A weekend of contrasts with some welcome surprise at a familiar location and a new species from the east.
On Saturday Sue & I visited Pennington, primarily to photograph some Small Red-eyed but hopeful for a Hawker or two. We had barely stepped out of the car when we were greeted with the rare sighting of a Clouded Yellow butterfly flying low among the ragwort-strewn grassy verge. This is the first time in four years we had seen this magnificent butterfly and still remembering how challenging they can be I prayed for a moments perching to grab a decent shot.
This proved portentous as Pennington turned out to be more of a butterfly day with dragons few & far between. At least there were a reasonable number of damsels around, but mostly down low in the overgrown foliage.
Near the pontoons there were a few male Small Red-eyed holding territories in the breeze with the higher population choosing the shelter of the far end, including a few pairs.
Still no ponies to keep the growth back this season and some sections of the path are verging on the impassable. Regardless I searched through the towering flora and disturbed a couple of Golden-ringed.
The only other large species seen at the pond was a briefly patrolling male Emperor. Pitiful really, so I decided to explore the rides where I saw another two Golden-ringed. This is the first time that I remember the GR outnumbering other large species at this location.
On my way back I couldn’t help noticing the delightful butterfly activity surrounding a stand of ragwort; certainly the best activity I’d seen all day. And then finally a young Migrant Hawker rose to survey me from a height for a while before graciously settling long enough for a shot.
Mindful that was probably going to be it for the visit, we returned via Crockford, which was alarmingly disappointing compared to a couple of weeks ago. A few Golden-ringed and Beautiful Demoiselles were in attendance, and if you looked hard you could find a few Southern and Small Red hunkered down. Keeled Skimmers were surprisingly noticeable by their absence, with only a few spotted.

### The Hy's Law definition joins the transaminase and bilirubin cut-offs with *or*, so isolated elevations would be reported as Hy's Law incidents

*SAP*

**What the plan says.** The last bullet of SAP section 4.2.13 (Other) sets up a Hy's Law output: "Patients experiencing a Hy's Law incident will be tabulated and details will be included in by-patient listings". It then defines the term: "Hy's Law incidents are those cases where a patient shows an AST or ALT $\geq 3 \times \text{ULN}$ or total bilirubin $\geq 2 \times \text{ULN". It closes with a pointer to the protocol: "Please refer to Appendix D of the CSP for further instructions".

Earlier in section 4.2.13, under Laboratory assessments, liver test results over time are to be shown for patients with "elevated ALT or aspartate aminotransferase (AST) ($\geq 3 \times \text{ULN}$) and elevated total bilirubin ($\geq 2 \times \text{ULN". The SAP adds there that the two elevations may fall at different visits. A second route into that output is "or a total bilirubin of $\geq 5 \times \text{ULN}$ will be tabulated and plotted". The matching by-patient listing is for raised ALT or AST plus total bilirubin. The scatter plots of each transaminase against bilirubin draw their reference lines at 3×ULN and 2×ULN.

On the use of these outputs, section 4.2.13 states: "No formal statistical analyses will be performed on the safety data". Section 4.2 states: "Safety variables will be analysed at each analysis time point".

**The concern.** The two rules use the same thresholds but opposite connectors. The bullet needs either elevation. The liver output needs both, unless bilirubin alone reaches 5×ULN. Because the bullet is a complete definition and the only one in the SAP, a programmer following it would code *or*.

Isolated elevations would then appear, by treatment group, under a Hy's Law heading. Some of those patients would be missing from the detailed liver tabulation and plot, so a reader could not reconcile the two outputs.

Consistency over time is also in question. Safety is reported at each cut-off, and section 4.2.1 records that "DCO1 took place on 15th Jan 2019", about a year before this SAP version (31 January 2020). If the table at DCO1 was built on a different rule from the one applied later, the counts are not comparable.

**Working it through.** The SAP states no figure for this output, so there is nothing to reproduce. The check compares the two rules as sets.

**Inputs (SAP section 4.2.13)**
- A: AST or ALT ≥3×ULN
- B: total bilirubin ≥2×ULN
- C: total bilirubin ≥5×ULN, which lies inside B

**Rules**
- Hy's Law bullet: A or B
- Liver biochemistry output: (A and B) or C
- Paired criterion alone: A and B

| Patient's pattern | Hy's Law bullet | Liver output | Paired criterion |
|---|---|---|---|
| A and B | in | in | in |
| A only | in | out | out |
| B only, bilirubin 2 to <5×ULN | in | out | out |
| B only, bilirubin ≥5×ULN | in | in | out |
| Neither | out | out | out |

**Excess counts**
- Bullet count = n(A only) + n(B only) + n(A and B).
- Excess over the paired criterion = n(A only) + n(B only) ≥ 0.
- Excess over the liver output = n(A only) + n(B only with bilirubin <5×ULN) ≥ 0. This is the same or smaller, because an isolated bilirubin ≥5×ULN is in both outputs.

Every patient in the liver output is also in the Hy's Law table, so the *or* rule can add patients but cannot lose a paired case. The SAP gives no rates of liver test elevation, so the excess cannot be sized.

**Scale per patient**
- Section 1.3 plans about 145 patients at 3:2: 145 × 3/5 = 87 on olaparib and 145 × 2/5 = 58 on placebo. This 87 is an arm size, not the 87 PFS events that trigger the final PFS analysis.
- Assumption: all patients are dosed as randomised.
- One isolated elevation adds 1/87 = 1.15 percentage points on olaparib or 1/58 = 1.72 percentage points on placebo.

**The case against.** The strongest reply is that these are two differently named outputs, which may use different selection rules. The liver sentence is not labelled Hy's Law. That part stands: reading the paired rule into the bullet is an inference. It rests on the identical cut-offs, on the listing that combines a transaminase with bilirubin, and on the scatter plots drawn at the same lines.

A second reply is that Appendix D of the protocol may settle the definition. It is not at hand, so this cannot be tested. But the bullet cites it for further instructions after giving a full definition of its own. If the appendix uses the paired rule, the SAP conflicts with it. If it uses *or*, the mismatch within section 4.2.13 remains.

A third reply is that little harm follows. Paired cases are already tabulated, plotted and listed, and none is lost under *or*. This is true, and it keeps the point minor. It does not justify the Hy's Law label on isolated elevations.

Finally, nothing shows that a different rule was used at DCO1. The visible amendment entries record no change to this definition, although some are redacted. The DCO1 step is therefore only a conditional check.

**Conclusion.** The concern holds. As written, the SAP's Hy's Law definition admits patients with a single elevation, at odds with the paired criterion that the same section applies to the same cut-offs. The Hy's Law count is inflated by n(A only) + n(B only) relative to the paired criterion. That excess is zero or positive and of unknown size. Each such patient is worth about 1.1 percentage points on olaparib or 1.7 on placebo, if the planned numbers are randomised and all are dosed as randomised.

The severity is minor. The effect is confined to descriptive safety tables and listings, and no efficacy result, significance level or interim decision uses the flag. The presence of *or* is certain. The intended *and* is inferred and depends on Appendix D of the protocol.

We did have a few more Migrant Hawkers though.
This female Golden-ringed had a very noticeable kink in her abdomen.
On the way out we found a worn and over-mature female Broad-bodied Chaser
Across the stream in the hunting area another Golden-ringed to complete our day.
During an evening of reflection Sue decided an act of spontaneity would spice up Sunday, and we decided to brave the perils of the M25 to head east and give Kent a try. Our first location was Cliffe Marshes along the Thames Estuary where there were reports of Scarce and Southern Emerald and a Southern Migrant Hawker. Mindful of ‘twitching’ needles in a haystack I didn’t hold out much hope for the latter two, but did hope at least to come away with a photo of two of the former.
Despite a warning to avoid the site in heavy winds we braved the constant stiff breeze. Note to self:- If the weather forecast suggest an average wind speed with no gusts, assume it’s a constant barrage of odonata-unfriendly conditions!
Our slow and careful journey down the dodgy track threw up hundreds of Ruddy Darters from the bramble verges – a spectacular sight to see them parade in front of our windscreen.
The experience completed my ‘local’ species count for the year and we continued on to the key area. Luckily there were a few seasoned visitors around to show us the key area of the field, and it wasn’t long until we found our first Scarce Emerald.
At least I was going home with something to justify the fuel costs. We managed two hours before the wind became so unbearable I suggested we move south and pay a visit to Bedgebury after a recent report (including some fantastic photos) of Brilliant Emerald on one of the lakes.
Having parked away from the outlandishly-priced main car park, we made our way down the track to the lake, immediately bothered by the human population and accompanying peace-shattering noise. We spotted our first Emeralds patrolling the eastern shore and crossed the bridge to do a quick reccie where we found an abundance of White-legged Damselflies perched among the well-kept flora.
As reported, the best vantage point for patrolling Emeralds was from the bridge where we proceeded to camp for the remainder of our short visit. The constant passing of human traffic and decibels of associated ‘ambience’ kept me on edge for a good hour – our fault no doubt for choosing a weekend!
We had several viewings of Brilliant and Downy Emerald but only the Downy gave a decent opportunity on this occasion.
As things were winding down and aware we’d peaked for the day we took a long, sedate drive back directly west ignoring the motorways until we reached Portsmouth. A long day then, and more of a scouting trip than an odo-fest, but fully justified for the addition of a new species to add to our sightings.